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Let me start off the bat by saying that this question is NOT about Russian Federation, it is NOT about Judaism (the religion) and it is not about Putin's recent (possibly mistranslated) comments about "the Jews".

The question is whether there are any well-researched sources which can show approximately what percentage of the people who immigrated from the USSR, and the territories that USSR split into, were ethnic Jews. I don't care if they converted. I don't care if they are not practicing. I am asking if they were the kind of people who would have been discriminated against by the USSR based on the ethnicity column in the Soviet passports.

Ideally the data would be for more or less recent immigrants (1975-2010).

In short and more colloquially-stated, "what percentage of the immigrants to the US whom US would consider 'Russian' were individuals whom USSR would consider 'Jewish'?"

As a motivation for my question, I should state that more than half of the Jewish population left the USSR (and the territories that USSR split into) in that period of time. Most settled in Israel (and now make up between a quarter and a third of Israel's population), but roughly half a million to a million went to the US. Given the new paranoia against "the Russians" that is gripping the US, I'd like to know how many of those potentially affected by this paranoia are actually individuals who fled "the Russians".

  • That kind of question is really difficult to poll, since the people with the opinion you're trying to measure have no idea of the real numbers, and the people who make up the population you're trying to sample aren't allowed to self-identify. – origimbo Mar 12 '18 at 23:39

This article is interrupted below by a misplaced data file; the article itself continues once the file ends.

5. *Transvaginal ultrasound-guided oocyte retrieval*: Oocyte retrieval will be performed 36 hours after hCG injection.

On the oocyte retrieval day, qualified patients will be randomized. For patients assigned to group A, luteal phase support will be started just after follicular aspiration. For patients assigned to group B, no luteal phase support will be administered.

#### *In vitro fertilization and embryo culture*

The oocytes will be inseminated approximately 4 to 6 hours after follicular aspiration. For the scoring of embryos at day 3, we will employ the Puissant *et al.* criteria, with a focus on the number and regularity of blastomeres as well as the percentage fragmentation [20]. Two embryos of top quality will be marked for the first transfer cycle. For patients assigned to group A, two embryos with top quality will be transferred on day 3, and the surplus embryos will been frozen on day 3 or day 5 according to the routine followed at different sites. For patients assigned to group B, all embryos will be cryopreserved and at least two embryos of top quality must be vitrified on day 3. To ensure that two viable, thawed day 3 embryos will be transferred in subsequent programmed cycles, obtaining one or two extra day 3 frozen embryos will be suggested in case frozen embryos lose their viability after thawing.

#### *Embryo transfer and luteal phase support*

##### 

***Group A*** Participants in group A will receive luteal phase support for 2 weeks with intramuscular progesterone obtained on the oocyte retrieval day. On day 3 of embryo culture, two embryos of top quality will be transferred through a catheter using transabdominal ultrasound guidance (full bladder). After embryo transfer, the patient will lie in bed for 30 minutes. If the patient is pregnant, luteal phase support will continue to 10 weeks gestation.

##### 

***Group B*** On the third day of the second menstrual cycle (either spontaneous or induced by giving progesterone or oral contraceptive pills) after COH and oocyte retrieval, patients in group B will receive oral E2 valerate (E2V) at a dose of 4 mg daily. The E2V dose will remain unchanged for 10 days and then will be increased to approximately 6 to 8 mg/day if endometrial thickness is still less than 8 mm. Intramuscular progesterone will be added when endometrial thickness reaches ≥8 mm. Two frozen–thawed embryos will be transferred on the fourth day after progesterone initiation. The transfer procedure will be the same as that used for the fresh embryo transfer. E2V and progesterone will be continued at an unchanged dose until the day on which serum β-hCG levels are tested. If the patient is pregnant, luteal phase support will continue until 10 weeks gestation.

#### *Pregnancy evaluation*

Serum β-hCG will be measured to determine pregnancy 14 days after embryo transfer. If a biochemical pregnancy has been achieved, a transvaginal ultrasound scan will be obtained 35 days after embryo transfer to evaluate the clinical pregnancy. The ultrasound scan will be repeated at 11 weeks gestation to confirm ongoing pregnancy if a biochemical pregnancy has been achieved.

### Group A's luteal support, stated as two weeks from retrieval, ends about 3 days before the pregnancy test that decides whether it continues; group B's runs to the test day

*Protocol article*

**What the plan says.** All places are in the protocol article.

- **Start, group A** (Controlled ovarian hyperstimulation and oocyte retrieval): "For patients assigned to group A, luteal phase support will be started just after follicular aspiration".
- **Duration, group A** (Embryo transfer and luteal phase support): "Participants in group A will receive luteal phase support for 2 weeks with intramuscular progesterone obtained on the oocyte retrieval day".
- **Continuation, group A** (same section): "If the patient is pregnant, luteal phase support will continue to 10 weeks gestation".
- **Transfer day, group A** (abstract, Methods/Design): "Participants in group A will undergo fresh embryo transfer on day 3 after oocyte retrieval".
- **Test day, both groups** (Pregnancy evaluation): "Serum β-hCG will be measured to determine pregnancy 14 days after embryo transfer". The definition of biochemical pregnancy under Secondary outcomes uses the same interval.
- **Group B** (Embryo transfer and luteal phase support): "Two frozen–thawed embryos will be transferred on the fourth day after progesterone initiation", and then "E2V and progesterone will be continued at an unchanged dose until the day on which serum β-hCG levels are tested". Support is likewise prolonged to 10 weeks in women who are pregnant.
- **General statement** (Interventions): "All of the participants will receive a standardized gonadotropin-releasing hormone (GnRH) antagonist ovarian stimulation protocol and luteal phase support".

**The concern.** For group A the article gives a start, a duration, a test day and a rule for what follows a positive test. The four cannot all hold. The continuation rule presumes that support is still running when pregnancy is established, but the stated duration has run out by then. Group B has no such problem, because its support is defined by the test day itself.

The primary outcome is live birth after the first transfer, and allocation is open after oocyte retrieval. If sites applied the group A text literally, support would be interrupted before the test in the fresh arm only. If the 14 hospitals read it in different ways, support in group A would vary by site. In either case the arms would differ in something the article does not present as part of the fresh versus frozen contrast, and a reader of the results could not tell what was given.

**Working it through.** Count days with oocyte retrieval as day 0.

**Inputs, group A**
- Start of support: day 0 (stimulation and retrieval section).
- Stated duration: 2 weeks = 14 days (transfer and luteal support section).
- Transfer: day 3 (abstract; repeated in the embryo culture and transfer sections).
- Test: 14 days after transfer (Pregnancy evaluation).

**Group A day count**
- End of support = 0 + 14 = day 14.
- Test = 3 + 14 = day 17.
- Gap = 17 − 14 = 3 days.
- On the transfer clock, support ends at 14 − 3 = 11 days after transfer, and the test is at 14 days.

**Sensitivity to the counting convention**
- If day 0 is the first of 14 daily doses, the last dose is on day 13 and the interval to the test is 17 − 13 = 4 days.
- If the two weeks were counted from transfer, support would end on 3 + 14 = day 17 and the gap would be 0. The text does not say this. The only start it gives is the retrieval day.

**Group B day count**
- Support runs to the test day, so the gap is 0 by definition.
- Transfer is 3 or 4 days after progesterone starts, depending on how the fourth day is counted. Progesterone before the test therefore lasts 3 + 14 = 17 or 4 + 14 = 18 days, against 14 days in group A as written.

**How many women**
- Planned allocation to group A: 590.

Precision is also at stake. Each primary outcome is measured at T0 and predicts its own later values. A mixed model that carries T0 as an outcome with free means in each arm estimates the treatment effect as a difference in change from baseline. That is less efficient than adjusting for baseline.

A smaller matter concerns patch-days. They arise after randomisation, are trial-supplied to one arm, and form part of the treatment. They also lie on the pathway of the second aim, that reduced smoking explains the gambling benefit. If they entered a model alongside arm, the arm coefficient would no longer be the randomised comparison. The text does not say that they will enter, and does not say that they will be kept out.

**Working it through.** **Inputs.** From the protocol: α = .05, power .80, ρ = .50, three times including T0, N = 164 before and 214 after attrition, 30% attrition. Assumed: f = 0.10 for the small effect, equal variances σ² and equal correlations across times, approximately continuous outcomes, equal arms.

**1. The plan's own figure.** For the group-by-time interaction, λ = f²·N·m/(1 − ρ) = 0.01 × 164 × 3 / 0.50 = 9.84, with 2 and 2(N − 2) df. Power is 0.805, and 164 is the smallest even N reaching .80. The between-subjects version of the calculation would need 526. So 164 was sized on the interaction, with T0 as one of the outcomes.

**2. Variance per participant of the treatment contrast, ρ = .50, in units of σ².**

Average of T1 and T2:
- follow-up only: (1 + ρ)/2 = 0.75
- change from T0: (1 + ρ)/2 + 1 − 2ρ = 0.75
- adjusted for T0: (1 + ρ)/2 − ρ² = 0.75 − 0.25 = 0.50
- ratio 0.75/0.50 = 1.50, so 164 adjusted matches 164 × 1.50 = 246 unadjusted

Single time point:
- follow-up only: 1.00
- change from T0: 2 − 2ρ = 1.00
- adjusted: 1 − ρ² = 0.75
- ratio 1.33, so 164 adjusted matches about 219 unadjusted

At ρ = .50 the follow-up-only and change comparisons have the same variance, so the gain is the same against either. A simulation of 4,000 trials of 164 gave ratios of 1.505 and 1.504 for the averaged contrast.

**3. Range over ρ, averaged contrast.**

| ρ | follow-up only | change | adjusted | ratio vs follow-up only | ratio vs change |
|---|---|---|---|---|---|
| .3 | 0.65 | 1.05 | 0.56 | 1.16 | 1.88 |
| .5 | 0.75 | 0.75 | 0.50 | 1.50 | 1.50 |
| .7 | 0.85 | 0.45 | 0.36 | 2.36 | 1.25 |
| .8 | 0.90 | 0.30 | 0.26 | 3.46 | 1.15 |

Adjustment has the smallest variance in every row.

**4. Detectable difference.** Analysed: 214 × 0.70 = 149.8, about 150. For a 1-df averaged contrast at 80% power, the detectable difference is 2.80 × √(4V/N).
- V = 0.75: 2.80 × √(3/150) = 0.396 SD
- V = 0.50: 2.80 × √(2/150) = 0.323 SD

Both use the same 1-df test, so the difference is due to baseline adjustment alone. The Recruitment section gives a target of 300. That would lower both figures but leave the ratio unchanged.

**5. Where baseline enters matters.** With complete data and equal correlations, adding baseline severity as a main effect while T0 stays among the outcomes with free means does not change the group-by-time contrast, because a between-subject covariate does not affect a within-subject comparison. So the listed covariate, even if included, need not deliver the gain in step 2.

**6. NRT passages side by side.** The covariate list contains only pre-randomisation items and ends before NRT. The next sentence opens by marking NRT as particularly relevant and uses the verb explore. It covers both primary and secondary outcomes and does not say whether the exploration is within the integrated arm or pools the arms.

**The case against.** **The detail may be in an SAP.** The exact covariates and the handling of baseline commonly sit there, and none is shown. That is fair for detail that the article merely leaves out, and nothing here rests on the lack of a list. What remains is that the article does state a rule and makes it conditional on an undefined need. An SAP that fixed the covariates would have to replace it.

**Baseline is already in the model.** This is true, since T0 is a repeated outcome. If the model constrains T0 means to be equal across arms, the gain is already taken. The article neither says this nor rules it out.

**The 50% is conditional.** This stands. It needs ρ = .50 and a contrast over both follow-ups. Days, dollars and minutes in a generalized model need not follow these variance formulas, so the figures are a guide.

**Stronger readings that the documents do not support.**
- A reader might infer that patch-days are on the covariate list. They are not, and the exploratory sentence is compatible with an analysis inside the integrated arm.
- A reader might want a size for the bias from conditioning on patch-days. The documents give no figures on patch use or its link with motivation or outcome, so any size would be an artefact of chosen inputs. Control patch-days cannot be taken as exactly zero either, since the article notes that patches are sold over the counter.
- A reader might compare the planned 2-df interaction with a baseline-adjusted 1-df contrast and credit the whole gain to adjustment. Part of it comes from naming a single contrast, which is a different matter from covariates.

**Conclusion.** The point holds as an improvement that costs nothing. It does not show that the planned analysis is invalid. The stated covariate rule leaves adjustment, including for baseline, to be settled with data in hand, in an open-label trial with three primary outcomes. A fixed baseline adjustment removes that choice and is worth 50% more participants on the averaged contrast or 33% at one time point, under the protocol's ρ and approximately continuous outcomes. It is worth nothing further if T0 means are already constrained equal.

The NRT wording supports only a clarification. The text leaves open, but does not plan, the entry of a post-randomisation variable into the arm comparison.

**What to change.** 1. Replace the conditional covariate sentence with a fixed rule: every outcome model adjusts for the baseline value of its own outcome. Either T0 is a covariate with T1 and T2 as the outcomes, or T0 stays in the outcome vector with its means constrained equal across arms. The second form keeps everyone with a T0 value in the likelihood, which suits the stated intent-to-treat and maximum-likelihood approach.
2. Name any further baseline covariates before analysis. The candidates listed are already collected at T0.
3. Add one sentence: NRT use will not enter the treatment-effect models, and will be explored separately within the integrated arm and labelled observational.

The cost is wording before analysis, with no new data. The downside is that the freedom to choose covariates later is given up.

• @origimbo, well, they came with a different visa status and that upon arriving they were guided into the local life by formally established community-based organizations. These organizations could be publishing their own statistics on the subject. And the visa apportions are a matter of Congressional record. It would take an aggreated study of the matter though to figure out the numbers more precisely. – grovkin Mar 12 '18 at 23:41
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    1) Paranoia is very much the wrong word to use in this context. 2) "The Russians" almost always means the Russian government, not the general population, and especially not those who've emigrated. After all, if they really supported the current Russian government (or the former USSR), wouldn't they have stayed there? – jamesqf Mar 13 '18 at 5:07
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    @jamesqf, the "North Korean" example doesn't apply because "South Koreans" make half of our electronics. Well, Samsung does, but it is well-known to be a South Korean company. So no one makes a leap from "North Koreans" to "Koreans". The distinction between "the Russians" living in Russia and "the Russians" who immigrants to the US is generally more subtle. Most immigrants from Russia have heard themselves referred to as "Russian" many times in their lives. In fact, colloquially most of the time when referring to "Koreans" people mean "South Koreans". While using "North Koreans" explicitly. – grovkin Mar 13 '18 at 23:33
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    @jamesqf, the points you bring up in you last comment are exactly why the analogy to NK is not apropo. Because so many "Russians" did immigate, we can't compare comments made about the "Russians" (which purportedly only refer to the RF govt) and comments made about NK (which clearly don't refer to any NK immigrants living in the US). – grovkin Mar 15 '18 at 0:58